Dr. M.J. Bazos, MD Patient Handout


About Your Diagnosis

Bundle branch block is a delay of conduction of electrical signals from the atrium. These signals go through branches of the bundle of His (the electrical wiring of the heart). This bundle carries the electrical signals that tell the ventricles to contract. The block can affect either the left or the right side of the heart. It is generically referred to as heart block. There are many different types of blocks of electrical signals in the heart. The atria contract normally, but because the ventricles do not receive the proper signal, they may not contract as often as they are supposed to.

Living With Your Diagnosis
Symptoms of heart block are related to insufficient pumping of blood from the heart. If a block is mild, it may produce no symptoms. Severe blocks can cause dizziness, fainting, angina (chest pain), or stroke (not enough blood flow to the brain). Heart block is relatively common. About one half of persons with heart block have no known cause. Most of those with heart block have some form of heart disease. They may have had damage to the heart from a heart attack (myocardial infarction), myocarditis (inflammation of the heart muscle), or rheumatic fever (from previous infection with streptococcal bacteria. Heart block also may be caused by overdosing of digitalis (digoxin) or a congenital heart abnormality (one that is present at birth). Heart block is detected with an electrocardiogram (ECG). The patient usually has a slower than normal heart rate.

If you have no symptoms and no heart disease, no treatment is required. If you have symptoms because the ventricle not beating fast enough to meet blood demands, a pacemaker may be inserted. A pacemaker is an electrical device with a wire connected to the heart muscle to signal the ventricles to contract more regularly (fixed-rate pacers) or to contract faster in response to increased activity (demand pacers). Pacemakers are battery operated, and the batteries have a long life. Pacemakers can be external with the wire entering through a vein, or they can be implanted inside the patient with a minor operation. Older pacemakers were susceptible to damage from microwaves and strong electronic equipment. Newer pacemakers are safe and reliable. Caution remains to avoid strong magnetic or ultrasonic forces such as those used in some physical therapy settings or in airport security screens. Patients who need a pacemaker are given instructions by a cardiologist regarding maintenance and care of the pacemaker. Persons with bundle branch block or pacemakers may take medications to manage the heart disease or other medical conditions.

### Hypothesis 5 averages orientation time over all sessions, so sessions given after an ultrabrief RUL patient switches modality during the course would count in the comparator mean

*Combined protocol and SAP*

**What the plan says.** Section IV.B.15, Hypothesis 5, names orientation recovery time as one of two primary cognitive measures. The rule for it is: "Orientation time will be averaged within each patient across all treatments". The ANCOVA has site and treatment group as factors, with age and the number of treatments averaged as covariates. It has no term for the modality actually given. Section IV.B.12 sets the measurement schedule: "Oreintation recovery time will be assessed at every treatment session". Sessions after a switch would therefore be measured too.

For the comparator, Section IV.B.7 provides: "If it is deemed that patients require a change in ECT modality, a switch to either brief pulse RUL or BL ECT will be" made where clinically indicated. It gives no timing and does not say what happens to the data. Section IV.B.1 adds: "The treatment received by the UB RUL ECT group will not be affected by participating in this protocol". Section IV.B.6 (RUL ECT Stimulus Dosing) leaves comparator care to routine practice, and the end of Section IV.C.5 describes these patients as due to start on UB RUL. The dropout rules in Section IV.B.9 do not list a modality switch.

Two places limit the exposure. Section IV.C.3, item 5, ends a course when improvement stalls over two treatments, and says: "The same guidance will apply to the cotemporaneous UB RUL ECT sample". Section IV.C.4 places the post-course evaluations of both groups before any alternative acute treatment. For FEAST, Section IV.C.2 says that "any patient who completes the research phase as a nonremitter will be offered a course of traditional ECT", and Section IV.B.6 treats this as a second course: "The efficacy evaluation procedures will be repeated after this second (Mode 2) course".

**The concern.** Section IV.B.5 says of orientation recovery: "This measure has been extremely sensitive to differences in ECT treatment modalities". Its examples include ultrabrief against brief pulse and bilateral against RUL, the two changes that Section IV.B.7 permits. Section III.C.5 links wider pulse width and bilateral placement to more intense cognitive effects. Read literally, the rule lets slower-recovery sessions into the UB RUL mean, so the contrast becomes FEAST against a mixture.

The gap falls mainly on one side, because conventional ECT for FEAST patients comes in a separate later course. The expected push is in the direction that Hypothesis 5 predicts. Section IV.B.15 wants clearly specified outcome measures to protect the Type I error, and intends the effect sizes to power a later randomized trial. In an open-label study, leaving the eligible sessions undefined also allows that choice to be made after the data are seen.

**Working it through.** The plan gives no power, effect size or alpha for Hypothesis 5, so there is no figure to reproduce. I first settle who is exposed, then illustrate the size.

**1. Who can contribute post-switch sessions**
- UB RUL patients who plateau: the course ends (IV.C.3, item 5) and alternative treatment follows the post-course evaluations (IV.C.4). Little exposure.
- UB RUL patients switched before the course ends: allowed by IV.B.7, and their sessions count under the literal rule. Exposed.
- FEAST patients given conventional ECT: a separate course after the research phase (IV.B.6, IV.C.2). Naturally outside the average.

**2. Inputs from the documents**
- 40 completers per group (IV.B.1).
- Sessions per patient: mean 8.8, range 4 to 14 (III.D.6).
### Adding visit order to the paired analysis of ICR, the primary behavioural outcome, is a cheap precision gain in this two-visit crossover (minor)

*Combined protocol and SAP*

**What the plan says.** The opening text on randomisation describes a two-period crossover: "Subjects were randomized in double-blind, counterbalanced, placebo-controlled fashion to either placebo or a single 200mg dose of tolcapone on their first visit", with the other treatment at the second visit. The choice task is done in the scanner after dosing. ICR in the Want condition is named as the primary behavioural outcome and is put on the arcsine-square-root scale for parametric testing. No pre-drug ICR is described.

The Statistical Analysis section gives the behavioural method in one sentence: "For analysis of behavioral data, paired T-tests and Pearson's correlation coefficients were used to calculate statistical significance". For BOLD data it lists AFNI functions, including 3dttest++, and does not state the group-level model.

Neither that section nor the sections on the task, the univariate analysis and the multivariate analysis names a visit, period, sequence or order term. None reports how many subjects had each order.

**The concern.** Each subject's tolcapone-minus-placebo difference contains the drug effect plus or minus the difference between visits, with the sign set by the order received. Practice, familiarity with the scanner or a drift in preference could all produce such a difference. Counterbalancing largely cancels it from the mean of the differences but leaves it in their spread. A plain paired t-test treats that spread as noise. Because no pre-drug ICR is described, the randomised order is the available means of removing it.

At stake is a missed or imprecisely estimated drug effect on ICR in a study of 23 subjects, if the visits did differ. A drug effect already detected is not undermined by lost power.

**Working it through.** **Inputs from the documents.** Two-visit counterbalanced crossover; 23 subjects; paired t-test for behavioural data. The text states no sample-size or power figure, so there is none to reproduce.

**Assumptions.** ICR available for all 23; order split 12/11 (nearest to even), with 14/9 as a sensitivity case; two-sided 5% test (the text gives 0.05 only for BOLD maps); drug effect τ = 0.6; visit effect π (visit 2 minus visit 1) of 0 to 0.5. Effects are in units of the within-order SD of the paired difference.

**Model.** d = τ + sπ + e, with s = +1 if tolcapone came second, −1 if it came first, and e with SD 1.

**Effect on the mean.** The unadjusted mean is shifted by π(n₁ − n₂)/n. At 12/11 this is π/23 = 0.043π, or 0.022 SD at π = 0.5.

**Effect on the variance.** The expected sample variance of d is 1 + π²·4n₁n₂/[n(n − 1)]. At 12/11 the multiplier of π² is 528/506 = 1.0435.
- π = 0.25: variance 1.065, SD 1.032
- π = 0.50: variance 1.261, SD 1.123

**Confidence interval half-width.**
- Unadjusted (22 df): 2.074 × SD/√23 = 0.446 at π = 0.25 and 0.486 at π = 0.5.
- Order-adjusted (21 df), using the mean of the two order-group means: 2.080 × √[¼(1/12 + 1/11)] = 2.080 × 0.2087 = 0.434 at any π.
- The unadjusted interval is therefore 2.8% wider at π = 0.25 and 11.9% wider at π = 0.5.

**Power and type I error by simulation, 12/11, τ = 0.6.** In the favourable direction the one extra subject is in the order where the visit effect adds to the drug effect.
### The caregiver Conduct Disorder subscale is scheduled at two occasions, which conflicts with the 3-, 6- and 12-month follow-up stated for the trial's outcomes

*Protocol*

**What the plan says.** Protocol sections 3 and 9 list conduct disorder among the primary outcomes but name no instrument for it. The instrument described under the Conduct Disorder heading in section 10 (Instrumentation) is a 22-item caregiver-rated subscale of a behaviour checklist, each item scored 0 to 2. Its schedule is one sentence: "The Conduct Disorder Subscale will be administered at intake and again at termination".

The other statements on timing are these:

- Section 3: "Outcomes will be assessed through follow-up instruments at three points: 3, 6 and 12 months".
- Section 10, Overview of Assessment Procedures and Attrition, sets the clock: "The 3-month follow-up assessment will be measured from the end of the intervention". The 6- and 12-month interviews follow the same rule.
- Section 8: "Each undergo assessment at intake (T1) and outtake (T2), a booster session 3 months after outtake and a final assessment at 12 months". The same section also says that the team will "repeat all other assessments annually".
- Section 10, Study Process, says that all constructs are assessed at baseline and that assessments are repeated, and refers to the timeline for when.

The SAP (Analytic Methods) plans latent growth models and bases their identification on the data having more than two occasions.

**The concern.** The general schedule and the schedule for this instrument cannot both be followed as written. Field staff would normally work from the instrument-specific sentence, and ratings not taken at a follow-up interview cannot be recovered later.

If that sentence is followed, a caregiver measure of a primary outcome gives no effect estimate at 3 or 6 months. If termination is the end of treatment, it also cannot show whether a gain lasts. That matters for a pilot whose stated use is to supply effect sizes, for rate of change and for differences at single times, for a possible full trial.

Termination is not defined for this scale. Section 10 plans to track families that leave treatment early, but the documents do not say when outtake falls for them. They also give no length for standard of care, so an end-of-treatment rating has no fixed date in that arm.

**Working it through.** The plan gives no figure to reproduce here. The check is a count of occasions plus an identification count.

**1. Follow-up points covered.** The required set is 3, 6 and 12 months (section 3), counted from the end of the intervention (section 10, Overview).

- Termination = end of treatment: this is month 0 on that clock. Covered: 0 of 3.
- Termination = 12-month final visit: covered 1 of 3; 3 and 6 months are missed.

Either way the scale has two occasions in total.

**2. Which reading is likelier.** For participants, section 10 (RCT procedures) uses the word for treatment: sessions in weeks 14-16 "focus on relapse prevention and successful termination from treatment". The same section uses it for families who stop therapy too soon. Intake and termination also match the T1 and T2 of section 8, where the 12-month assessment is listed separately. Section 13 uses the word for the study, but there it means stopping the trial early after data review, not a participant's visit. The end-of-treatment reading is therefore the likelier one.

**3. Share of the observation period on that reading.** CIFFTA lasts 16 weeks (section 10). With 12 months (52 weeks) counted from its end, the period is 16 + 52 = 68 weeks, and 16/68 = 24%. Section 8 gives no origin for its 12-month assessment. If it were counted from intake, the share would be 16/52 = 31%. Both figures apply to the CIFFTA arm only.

The DOs
•If you are on medications, take them as directed.
•Lower the fat and cholesterol in your diet
•Lose weight
•Stop smoking.
•Exercise as directed by your physician if you have a demand pacer.
•Exercise as tolerated and adopt a healthy-heart lifestyle if you have bundle branch block and no symptoms.

The DON’Ts
•Do not ignore worsening symptoms.

When to Call Your Doctor
•If you have dizziness, fainting, chest pain, or shortness of breath.